Monday, January 12, 2009

Cultural Hybridization?

A couple of facts stated in "What Is Race, Anyway?" triggered my imagination. When I read that "interracial marriages have quadrupled in the last 20 years" and that "intermarriage blurs the line between races," I started thinking about how it may be blurring the line between ethnicities (and therefore culture) as well. People of different ethnicities, which can partly be defined by “race” (as in skin color) have distinct cultural traits— unique traditions and beliefs. If categories are being defied as a result of people passing their physical traits on to children, then it seems logical that cultural categories aren't sufficing either. I speculated on what the distant future might bring with continuing intermarriage of people from various regions. Will it someday lead to the creation of a sort of global "race"—defined as skin color I suppose—since people will have mixed so much that eventually there is little distinction? Will people be so exposed to other ideas and lifestyles that one day there will be little difference among cultures, and maybe instead an overall “global culture” resulting from years of hybridization? This may sound out there, but think about how life will change if over a long period of time people constantly become more aware of the world around them. Right now knowledge of foreign languages is regarded as increasingly important because businesses are going global. “More Americans are foreign born than ever before” and are having kids who “often marry outside their nationality.” Who knows how world-minded humanity will become. A global culture may sound detrimental to individuality, but on the bright side it might at least help everyone get along a little better.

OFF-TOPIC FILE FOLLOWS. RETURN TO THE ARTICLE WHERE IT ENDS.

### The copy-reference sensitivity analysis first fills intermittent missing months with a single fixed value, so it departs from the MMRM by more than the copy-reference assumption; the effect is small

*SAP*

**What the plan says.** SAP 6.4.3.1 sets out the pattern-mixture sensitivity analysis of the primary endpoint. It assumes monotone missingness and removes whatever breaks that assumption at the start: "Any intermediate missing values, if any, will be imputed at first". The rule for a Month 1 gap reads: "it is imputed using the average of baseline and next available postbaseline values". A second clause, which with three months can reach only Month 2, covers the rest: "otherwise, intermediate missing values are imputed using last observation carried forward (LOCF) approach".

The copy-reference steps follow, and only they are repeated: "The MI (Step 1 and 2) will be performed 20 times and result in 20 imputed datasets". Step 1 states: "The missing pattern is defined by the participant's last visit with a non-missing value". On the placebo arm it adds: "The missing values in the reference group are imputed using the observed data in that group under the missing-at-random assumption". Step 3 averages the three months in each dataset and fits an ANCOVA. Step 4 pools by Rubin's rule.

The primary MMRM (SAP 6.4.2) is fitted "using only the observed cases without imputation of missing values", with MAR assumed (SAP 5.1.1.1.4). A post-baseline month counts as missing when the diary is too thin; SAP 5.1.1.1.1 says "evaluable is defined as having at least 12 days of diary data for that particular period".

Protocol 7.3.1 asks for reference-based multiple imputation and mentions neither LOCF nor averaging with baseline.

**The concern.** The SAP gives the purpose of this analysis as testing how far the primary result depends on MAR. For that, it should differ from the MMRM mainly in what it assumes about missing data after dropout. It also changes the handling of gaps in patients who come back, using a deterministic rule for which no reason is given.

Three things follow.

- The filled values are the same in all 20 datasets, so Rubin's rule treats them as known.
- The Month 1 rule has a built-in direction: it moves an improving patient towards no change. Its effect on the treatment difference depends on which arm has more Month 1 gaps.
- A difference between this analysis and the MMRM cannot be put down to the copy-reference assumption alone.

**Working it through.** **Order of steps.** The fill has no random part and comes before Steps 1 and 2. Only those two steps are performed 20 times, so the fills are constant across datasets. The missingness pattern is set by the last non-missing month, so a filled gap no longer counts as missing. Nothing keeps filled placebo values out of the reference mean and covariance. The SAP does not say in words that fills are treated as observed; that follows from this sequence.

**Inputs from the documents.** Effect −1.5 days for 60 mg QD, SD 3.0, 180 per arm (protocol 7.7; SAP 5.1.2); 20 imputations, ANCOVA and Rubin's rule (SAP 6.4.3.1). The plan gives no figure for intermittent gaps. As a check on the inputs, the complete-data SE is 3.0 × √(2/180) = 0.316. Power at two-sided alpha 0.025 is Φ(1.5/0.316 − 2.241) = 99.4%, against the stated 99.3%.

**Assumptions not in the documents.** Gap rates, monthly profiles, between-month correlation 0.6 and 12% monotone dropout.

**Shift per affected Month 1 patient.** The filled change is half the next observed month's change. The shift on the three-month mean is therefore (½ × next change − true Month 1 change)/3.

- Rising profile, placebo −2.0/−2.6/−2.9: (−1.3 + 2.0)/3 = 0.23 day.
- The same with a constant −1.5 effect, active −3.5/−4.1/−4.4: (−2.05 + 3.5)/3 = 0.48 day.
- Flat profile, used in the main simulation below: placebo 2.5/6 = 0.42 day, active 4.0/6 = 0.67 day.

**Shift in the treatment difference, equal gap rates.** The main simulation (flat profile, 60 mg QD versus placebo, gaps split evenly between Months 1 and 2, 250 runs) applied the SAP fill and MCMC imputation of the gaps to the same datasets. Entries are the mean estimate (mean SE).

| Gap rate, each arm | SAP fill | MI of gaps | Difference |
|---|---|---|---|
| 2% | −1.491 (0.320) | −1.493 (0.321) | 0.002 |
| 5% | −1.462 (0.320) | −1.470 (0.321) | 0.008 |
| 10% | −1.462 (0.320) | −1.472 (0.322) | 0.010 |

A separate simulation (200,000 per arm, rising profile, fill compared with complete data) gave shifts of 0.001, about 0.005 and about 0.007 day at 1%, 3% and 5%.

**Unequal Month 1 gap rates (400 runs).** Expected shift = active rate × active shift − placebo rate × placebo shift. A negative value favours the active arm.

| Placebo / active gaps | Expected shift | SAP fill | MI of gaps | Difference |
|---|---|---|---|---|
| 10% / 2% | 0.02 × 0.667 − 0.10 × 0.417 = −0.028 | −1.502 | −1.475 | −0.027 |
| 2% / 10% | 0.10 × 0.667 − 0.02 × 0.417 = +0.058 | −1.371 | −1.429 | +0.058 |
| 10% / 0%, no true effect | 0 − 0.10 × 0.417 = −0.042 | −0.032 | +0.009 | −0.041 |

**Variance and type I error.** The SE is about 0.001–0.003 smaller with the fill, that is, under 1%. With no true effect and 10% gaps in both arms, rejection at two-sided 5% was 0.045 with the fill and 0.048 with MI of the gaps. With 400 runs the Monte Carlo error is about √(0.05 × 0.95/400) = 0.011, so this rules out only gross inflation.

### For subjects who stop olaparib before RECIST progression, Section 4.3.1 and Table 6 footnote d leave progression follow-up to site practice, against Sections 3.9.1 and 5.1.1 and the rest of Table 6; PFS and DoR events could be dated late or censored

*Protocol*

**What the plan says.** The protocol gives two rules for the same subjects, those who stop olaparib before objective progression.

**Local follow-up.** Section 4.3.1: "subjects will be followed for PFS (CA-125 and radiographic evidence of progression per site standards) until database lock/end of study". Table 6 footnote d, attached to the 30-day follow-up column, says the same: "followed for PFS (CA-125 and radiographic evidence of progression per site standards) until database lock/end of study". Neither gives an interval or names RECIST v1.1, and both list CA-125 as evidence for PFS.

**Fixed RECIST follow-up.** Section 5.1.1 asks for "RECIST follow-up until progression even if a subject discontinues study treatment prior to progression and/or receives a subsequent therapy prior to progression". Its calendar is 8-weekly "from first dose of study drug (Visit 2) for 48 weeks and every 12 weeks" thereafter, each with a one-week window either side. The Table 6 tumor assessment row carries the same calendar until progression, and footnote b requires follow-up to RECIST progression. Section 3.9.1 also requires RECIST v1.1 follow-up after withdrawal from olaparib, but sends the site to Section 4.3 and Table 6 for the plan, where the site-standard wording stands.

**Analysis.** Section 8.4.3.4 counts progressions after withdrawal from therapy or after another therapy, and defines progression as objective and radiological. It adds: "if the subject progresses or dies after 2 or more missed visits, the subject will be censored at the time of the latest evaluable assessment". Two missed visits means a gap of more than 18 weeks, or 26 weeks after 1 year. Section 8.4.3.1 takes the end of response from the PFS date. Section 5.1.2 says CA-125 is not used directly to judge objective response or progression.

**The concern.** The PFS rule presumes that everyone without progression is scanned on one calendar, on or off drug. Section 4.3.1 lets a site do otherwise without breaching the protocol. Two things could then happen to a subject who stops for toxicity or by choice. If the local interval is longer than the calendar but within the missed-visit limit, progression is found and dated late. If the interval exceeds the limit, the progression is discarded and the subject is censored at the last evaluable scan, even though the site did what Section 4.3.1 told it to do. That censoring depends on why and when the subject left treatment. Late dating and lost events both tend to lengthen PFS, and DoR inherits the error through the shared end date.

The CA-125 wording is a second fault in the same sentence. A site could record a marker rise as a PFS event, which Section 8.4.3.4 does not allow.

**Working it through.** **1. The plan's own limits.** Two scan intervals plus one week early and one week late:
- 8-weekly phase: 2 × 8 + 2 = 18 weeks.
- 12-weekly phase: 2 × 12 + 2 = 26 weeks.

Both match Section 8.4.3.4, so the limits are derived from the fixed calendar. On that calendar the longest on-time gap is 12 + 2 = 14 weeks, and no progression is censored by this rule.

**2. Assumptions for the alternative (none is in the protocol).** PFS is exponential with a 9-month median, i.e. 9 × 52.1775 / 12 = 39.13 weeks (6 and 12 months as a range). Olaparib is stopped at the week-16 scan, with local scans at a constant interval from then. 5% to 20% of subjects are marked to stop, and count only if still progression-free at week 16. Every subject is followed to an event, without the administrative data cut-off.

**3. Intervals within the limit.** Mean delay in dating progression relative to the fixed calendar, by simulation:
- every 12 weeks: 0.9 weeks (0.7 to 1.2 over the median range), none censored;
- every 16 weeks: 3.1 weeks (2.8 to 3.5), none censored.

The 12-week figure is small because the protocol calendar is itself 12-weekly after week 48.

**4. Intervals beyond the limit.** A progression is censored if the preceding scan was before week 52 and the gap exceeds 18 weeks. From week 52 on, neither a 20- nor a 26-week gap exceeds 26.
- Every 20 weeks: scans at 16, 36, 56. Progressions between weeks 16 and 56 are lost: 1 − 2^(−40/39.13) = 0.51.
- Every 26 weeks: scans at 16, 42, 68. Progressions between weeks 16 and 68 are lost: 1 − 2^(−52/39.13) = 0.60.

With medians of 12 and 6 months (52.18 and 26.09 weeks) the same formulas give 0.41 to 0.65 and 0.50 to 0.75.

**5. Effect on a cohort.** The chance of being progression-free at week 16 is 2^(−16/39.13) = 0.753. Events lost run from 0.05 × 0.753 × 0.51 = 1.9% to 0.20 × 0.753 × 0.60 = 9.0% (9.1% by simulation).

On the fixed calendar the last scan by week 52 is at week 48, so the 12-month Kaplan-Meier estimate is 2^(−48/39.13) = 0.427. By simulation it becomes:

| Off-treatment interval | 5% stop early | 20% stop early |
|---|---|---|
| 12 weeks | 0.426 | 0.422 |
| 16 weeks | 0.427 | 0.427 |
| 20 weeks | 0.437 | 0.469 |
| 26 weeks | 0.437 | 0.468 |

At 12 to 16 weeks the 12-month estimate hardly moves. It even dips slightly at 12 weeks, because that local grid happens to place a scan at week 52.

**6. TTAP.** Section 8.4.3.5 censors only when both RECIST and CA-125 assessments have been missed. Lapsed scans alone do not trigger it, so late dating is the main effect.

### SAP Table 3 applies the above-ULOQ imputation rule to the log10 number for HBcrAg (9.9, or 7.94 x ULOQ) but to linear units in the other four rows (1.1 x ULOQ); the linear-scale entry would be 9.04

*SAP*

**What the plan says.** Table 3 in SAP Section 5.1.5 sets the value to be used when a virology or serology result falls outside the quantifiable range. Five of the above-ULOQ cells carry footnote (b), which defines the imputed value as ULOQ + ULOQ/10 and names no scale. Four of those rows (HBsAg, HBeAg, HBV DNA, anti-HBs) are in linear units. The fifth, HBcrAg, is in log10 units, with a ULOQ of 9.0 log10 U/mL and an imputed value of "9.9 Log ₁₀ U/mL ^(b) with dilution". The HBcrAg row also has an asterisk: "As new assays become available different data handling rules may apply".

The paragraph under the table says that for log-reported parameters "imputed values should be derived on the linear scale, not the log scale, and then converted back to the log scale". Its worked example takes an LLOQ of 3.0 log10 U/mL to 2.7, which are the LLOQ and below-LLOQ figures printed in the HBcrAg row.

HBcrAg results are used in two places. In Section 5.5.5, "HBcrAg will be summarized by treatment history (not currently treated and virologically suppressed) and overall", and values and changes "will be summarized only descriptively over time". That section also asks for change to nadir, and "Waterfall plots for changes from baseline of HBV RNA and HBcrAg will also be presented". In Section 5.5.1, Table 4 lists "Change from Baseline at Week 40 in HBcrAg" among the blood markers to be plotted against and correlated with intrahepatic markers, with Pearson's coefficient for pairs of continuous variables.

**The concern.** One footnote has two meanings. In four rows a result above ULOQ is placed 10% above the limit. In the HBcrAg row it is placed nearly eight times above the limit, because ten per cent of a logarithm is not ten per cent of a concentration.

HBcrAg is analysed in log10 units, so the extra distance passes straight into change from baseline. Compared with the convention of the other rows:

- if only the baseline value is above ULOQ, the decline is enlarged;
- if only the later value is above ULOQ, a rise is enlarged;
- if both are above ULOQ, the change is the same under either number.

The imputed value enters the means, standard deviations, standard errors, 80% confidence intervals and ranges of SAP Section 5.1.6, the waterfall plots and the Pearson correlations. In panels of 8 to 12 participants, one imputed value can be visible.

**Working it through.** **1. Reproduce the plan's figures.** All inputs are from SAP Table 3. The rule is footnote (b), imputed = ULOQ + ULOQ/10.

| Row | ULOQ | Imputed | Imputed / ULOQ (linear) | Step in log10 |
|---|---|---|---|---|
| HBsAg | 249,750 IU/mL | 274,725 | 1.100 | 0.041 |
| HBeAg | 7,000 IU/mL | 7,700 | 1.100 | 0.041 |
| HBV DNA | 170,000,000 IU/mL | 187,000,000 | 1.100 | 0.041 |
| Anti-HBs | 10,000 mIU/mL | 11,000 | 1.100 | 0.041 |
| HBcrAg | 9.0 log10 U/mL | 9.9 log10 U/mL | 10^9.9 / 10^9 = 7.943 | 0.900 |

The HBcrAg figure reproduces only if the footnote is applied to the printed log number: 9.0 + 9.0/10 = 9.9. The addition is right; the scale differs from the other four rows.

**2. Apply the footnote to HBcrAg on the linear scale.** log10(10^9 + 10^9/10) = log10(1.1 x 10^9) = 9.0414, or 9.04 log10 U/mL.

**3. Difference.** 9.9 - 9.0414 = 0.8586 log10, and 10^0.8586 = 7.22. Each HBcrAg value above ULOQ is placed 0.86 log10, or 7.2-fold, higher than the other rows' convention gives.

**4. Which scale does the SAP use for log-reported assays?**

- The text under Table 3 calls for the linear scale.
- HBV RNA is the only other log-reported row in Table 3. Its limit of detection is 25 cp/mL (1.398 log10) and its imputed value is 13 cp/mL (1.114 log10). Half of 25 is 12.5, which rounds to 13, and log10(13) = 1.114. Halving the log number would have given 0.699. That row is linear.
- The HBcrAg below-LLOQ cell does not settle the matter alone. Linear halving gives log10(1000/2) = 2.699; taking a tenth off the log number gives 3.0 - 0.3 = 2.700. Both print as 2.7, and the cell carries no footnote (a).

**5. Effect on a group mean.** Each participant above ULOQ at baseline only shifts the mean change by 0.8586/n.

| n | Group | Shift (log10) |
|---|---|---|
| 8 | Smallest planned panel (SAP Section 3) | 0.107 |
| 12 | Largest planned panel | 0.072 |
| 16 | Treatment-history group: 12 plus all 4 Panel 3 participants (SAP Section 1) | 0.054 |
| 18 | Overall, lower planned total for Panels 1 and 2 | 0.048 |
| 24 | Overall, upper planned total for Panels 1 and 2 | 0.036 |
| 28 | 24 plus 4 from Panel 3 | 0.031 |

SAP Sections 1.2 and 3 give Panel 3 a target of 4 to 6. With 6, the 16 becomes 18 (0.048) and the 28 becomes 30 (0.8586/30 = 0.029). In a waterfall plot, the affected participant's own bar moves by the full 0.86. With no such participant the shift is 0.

And an unrelated note about something I noticed in the article, since science was a big focus: Olson stated that "according to recent studies, only a small percentage of the differences between human beings are accounted for by genes we now associate with race." Well, duh. There's hardly much to differ in human genes anyway; we share 99% of the genetic makeup of chimpanzees, so humans can't be all that different from each other scientifically in regard to race or anything really.


Becca K. said...

Hmmm...a world race. Now that as a thought sounds like the very thing this world needs right now. We are caught up in wars against people who aren't that different than us. We let petty differences get in the way of advancing our society. You raise some good points about interracial marriage leading eventually to people being unable to distinguish between one skin color and another. For me, this definitely wouldn't be a bad thing, but the blending of cultures might turn out differently. If we blend all the cultures and traditions of the world together, some things are bound to be lost. We would probably try to pick the best of each culture and eliminate the worst. But who's to say what parts of different cultures should stay or go. It almost seems that by attempting to become a global race and ethinicity, we would become more divided. By trying to join together, we would move farther apart. I like your unrelated note--way to point out that some scientific studies simply state the obvious.

Kevin said...

I also thought about how the world would be with increased interracial marriage. We would probably have a common skin color, as you said, that would normally determine our race. I think we might just start using other categories that we have now besides race to group people, or even come up with entirely new ones.

Gena R. said...

"It almost seems that by attempting to become a global race and ethinicity, we would become more divided." Nicely said. I liked your thoughts on that Becca.